Over the next couple of months, as restrictions start to be relaxed, everyday life in Melbourne will start to go back to normal. But it’s not going to be same – it’s likely food and drink venues will be emptier, live music will be quieter and handshakes will be out of the question.
We’ll be keeping you up to date with current rules and restrictions, but we also want everyone to stay safe to avoid a second wave of infection.
So, while we encourage you to take full advantage of the new freedoms, for the sake of everyone across the state, please follow these important rules on physical distancing and enhanced hygiene.
RECOMMENDED: Here's what you can and can't do in Victoria right now.
With the exception of members of your household or your exclusive partner, you must stay 1.5 meters away from other people. This applies even if they are your friends, even if you’re in a house or an apartment, even if you’re exercising together, and even if everyone you’re with is symptom free. Research has shown that physical contact is the primary method of transmission, so hugs, handshakes and high-fives are on hiatus until further notice.
Please use hand sanitiser whenever you touch a surface in public and wash your hands with soap and water once you return home. The virus can survive on certain surfaces for up to five days – including on your skin. The most effective way to disinfect your hands is to thoroughly wash them for at least 30 seconds with soap and hot water. If you are out and about, hand san is also a very effective stopgap, and many of Melbourne’s top boutique distilleries (including Patient Wolf and Urban Alley) are producing their own using the same stills where they brew their hooch.
Be careful not to touch your face when you’re outside your home. You might well be shocked by the amount of time our mitts spend touching our mugs. Throughout the day, we might absentmindedly scratch our chins and bite our fingernails. We might rub an eye or, if no one’s looking, give our noses a cheeky pick. This all adds up to a lot of facetime for whatever nasties might be on your hands, so avoiding that unconscious touching is extremely important.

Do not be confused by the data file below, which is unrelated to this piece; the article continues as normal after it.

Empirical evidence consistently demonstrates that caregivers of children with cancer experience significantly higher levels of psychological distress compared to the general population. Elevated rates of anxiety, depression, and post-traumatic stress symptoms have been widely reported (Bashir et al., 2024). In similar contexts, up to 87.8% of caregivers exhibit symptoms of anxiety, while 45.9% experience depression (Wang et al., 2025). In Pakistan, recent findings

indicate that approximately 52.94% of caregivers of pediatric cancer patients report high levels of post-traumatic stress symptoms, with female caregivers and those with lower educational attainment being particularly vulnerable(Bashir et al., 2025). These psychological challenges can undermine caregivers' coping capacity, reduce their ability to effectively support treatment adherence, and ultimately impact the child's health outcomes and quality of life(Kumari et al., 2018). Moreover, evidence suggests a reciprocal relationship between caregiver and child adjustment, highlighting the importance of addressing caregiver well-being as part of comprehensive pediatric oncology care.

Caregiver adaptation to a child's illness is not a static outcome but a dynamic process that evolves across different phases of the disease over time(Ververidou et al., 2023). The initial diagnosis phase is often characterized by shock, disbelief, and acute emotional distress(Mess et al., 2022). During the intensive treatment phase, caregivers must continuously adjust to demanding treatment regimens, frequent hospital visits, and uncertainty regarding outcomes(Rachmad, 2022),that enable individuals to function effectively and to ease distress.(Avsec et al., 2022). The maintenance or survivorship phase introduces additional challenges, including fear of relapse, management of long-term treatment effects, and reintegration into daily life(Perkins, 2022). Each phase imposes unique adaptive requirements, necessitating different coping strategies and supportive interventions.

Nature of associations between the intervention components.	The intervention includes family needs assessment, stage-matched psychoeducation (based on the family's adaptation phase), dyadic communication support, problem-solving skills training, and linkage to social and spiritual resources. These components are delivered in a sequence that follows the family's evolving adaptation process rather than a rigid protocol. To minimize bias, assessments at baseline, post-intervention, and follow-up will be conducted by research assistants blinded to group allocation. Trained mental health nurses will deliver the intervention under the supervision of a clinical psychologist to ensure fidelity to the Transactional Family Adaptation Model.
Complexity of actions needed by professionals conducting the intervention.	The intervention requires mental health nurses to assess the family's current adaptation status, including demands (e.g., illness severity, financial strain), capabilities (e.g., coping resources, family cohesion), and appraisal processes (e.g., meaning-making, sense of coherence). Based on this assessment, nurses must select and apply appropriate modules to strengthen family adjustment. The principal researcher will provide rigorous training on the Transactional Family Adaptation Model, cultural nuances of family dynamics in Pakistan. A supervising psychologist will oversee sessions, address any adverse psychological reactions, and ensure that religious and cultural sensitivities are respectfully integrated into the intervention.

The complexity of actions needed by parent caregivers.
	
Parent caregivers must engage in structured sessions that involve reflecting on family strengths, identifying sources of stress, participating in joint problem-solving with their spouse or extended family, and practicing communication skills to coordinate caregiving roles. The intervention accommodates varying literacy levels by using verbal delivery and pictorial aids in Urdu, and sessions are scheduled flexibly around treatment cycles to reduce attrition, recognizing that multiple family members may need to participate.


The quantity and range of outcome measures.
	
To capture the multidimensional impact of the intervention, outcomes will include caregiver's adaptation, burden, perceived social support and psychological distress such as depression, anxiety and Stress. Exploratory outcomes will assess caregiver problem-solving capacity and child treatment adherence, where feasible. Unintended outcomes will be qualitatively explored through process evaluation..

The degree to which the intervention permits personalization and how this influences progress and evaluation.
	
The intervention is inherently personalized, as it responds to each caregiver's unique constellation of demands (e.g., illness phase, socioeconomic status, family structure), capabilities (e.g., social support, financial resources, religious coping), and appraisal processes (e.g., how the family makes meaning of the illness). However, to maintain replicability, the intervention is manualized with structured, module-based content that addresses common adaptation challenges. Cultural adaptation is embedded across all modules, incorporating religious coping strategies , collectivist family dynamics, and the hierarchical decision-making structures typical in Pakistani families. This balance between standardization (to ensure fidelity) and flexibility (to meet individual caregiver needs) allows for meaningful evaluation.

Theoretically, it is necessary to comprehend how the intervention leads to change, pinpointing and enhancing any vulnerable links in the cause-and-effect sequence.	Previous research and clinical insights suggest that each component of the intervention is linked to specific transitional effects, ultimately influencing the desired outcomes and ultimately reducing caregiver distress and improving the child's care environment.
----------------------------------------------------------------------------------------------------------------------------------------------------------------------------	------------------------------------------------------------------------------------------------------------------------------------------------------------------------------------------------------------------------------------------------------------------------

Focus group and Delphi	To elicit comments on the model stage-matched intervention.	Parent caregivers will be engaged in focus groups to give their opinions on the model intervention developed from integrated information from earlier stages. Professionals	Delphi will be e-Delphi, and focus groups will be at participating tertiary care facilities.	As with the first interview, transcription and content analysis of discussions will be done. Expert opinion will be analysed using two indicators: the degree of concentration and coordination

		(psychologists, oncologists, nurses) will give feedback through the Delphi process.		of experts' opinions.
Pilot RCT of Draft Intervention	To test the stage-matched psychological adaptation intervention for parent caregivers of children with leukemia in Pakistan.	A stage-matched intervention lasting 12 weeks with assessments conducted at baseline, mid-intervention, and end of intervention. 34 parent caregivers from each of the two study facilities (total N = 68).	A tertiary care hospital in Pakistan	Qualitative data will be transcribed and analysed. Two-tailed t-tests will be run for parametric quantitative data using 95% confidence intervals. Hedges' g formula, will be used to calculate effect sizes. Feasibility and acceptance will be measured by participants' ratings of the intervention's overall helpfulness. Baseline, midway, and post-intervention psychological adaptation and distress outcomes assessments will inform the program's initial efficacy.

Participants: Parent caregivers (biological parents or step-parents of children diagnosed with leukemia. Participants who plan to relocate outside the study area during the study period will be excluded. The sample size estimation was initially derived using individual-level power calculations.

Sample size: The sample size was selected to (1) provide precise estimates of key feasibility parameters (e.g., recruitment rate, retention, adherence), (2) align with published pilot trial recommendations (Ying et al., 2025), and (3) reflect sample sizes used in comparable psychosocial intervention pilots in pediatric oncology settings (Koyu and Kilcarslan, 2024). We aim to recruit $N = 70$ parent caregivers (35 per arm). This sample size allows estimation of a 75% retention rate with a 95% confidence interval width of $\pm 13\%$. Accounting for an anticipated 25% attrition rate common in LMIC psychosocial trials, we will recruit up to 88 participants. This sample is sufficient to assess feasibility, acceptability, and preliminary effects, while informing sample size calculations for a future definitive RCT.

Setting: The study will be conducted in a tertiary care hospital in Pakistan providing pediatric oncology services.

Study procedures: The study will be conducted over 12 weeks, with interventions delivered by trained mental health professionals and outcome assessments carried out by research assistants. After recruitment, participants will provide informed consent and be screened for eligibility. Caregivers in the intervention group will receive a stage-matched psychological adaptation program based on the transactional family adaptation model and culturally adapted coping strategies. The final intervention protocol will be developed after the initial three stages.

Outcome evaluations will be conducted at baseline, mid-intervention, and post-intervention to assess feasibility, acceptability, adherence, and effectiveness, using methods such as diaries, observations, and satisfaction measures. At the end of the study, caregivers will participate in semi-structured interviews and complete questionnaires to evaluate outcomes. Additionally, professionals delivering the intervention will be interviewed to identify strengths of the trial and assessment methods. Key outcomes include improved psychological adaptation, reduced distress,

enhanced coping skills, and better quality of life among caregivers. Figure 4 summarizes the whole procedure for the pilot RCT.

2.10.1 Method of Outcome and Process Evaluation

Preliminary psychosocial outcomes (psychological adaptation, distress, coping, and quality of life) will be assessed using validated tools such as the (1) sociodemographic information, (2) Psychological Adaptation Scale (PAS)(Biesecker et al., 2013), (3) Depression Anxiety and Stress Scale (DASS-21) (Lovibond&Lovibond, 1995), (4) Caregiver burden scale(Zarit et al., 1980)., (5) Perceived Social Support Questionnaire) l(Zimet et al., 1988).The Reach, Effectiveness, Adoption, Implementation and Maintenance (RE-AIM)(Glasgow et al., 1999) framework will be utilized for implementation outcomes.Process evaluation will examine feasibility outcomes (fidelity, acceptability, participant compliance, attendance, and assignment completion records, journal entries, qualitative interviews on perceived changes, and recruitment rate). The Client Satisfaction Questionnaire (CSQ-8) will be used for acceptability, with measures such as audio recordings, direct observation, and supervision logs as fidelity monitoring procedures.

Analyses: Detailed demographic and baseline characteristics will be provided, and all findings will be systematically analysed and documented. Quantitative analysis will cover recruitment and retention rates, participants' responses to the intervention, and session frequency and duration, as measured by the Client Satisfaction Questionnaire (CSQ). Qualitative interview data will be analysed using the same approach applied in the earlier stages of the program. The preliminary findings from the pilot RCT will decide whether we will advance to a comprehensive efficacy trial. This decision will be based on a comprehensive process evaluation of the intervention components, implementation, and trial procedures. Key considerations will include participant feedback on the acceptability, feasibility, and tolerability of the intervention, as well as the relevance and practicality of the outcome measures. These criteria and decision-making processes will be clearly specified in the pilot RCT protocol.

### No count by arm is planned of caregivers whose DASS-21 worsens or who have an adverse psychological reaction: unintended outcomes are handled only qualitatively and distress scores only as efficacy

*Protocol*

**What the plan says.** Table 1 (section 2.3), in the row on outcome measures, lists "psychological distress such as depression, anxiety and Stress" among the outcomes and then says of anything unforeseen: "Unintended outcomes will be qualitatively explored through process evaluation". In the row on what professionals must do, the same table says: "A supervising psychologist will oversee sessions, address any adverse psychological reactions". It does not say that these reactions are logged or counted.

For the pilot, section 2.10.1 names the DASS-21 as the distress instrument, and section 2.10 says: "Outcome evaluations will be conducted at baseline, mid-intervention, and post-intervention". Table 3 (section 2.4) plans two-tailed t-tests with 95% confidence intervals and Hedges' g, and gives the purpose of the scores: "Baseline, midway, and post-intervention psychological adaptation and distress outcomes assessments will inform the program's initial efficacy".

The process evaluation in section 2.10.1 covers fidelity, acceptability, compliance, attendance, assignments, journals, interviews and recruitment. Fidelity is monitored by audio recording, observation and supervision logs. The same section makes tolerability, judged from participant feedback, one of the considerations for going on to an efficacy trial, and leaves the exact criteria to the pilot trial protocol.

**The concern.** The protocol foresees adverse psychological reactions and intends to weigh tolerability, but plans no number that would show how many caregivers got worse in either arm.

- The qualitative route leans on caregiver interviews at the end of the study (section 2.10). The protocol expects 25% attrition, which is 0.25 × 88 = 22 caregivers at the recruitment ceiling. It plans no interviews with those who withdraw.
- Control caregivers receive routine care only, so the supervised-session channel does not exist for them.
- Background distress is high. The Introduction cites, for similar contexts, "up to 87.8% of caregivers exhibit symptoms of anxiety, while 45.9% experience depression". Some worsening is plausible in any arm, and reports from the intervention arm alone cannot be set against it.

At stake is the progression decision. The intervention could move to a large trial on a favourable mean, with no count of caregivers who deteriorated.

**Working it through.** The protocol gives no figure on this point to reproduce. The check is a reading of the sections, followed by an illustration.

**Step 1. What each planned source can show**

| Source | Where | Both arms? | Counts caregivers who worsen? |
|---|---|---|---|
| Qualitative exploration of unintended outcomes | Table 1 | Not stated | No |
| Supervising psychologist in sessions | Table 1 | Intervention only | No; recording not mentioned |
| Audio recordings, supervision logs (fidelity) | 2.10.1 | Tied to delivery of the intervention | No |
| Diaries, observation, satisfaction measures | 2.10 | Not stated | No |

Most of us are well mannered enough to cover our mouths when we need to clear our throat, but whereas it was once a sign of good manners to shield your mouth with your hands, the crook of your elbow is now the best place to unleash a cough or sneeze. This way, you won’t only be protecting those around if you’re infected, you’ll also be protecting yourself from whatever might already be on your hands (and here’s hoping Josh Frydenberg has learnt his lesson).
If you have even the slightest of symptoms, get tested as soon as possible. Our society has conditioned us to not make a fuss and just get on with it when we’re a bit under the weather. Those days are gone. If you have even a slight cough, a bit of a runny nose or a touch of joint pain, or even if you’re just feeling a little more tired than usual, you need to get tested immediately. In the majority of people, symptoms can be extremely mild, and even asymptomatic cases are still capable of passing the infection on. There are testing centres across the city, and results will arrive within a couple of days by text. Either way, positive or negative, you’ll know exactly what to do regarding isolating and seeking further treatment. Here’s where to get tested right now, and here’s what it feels like to get tested.
This government-made app is a way for health authorities to track possible person to person spread of the disease. The contract tracing technology doesn’t map your position, but rather logs your relative position to other devices using a Bluetooth ‘handshake’. All the data is stored on your phone and can only be released with your express permission should you test positive. Otherwise, the data is automatically deleted after 21 days without ever leaving your possession. Concerns over data security and privacy have been raised by some tech experts, so be sure to read up on the app’s conditions before downloading. Here are eight things you might not know about the CovidSafe app.